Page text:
“It wouldn’t have changed anything for one simple reason,” replies Petrov. “Vetting is not a lifelong professional ban, and many retired KGB officers no longer worked in the KGB in the 1990s. What vetting did they face? So, vetting in this case is a good tool for morally purifying society, of course, but it is not a panacea against possible relapses.”
Does Nikita Petrov still think that vetting was needed?
“I think it was necessary, of course,” he says. “Maybe it would have laid the groundwork for stronger democratic foundations. It was even needed as a kind of moral compensation for those who suffered under the Soviet system. It was another matter that it could not have cured all problems. In five to ten years the same people who had been vetted and ousted could have come back to power, and what would we have done about that? It was the rupture that was needed in this case, declaring the Soviet system criminal and disavowing Soviet policies. By not breaking with the Soviet legacy—and vetting would have helped us break with it—we have ended up replicating [Soviet] practices.”
“If we talk about civil society, it has other things on its mind now: it is busy either helping Ukrainian nationals, or surviving at home in Russia or abroad,” says Alexei Makarov. “In part, this is a generational story. It will be easier for the new generation to deal with this, on the one hand. On the other hand, the question is whether there will be a need to deal with it.”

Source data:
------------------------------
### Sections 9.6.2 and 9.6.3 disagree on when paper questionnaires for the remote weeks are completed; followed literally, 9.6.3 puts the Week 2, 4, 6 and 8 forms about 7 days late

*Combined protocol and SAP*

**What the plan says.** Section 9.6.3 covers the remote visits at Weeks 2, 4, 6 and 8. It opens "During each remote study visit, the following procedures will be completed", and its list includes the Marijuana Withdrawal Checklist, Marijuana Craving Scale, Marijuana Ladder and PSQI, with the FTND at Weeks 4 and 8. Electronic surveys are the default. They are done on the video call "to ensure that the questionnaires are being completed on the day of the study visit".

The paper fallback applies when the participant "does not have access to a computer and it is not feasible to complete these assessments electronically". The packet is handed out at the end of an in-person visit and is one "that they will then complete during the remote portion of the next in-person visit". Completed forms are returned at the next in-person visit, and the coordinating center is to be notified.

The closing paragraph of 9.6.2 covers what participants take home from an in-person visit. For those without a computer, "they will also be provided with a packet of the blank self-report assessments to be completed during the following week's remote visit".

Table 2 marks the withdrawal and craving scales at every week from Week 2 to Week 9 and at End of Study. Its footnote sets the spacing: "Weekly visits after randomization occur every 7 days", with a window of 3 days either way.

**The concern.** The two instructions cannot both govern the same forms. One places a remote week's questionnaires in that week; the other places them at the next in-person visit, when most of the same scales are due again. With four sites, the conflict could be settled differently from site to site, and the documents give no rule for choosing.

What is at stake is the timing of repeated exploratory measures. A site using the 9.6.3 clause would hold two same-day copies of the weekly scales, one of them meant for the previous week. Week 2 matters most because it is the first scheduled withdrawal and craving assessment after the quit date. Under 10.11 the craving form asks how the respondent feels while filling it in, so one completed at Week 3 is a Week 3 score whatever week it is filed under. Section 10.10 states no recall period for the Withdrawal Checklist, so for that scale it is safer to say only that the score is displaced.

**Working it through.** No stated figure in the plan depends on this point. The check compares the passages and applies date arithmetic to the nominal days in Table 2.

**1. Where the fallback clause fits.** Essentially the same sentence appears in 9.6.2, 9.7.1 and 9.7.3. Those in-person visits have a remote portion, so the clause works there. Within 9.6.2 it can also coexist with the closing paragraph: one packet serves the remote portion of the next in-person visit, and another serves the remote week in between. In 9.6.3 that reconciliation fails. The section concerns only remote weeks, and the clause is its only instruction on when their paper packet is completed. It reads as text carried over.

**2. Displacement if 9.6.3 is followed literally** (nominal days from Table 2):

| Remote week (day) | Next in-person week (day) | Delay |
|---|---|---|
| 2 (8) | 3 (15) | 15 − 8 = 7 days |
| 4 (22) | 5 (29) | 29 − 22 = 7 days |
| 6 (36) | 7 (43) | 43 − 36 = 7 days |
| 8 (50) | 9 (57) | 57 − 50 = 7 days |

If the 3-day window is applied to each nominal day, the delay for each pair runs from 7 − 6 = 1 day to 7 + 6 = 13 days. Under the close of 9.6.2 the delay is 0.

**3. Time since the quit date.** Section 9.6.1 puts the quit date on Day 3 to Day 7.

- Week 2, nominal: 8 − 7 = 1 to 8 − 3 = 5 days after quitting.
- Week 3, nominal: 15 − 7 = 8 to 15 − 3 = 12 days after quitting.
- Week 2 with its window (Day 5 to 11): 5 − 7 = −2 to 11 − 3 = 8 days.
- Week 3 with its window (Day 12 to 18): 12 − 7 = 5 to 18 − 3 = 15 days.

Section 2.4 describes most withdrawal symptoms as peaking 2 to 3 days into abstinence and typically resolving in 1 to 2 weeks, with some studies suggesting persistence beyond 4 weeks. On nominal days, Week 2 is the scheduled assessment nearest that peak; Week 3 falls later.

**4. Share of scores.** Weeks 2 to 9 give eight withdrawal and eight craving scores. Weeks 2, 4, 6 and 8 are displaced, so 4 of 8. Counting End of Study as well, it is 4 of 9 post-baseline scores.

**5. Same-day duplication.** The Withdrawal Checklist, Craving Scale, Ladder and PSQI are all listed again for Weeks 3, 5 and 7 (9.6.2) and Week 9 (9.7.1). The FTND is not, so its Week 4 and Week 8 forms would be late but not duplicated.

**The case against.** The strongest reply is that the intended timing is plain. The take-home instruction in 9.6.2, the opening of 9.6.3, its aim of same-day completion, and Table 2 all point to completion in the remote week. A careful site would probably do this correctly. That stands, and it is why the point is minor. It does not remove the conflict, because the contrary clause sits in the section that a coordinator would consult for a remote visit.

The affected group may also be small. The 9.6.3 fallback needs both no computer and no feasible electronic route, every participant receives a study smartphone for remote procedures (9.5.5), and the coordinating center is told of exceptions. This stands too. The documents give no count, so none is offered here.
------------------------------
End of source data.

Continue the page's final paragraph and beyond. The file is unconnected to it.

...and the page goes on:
“I am not a supporter of simplified approaches, but many see vetting as a panacea, as a chance at leaping into a happy future in a single bound,” argues Yan Rachinsky. “A mandatory prerequisite for vetting is a fundamental break with the previous period, at least on one specific point. There should be a clear criterion. This is quite difficult to imagine in the near future. It is worth talking, rather, about recertifying all government officials, security services officers, and judges. In any case, it should be a matter of personal culpability, not class affiliation. A deputy voted for a criminal resolution, and so now he is prevented from continuing his legislative career. A judge handed down an illegal sentence, and now he is looking for another job. Vetting should be based only on specific actions: we should not get too carried away with purging people.”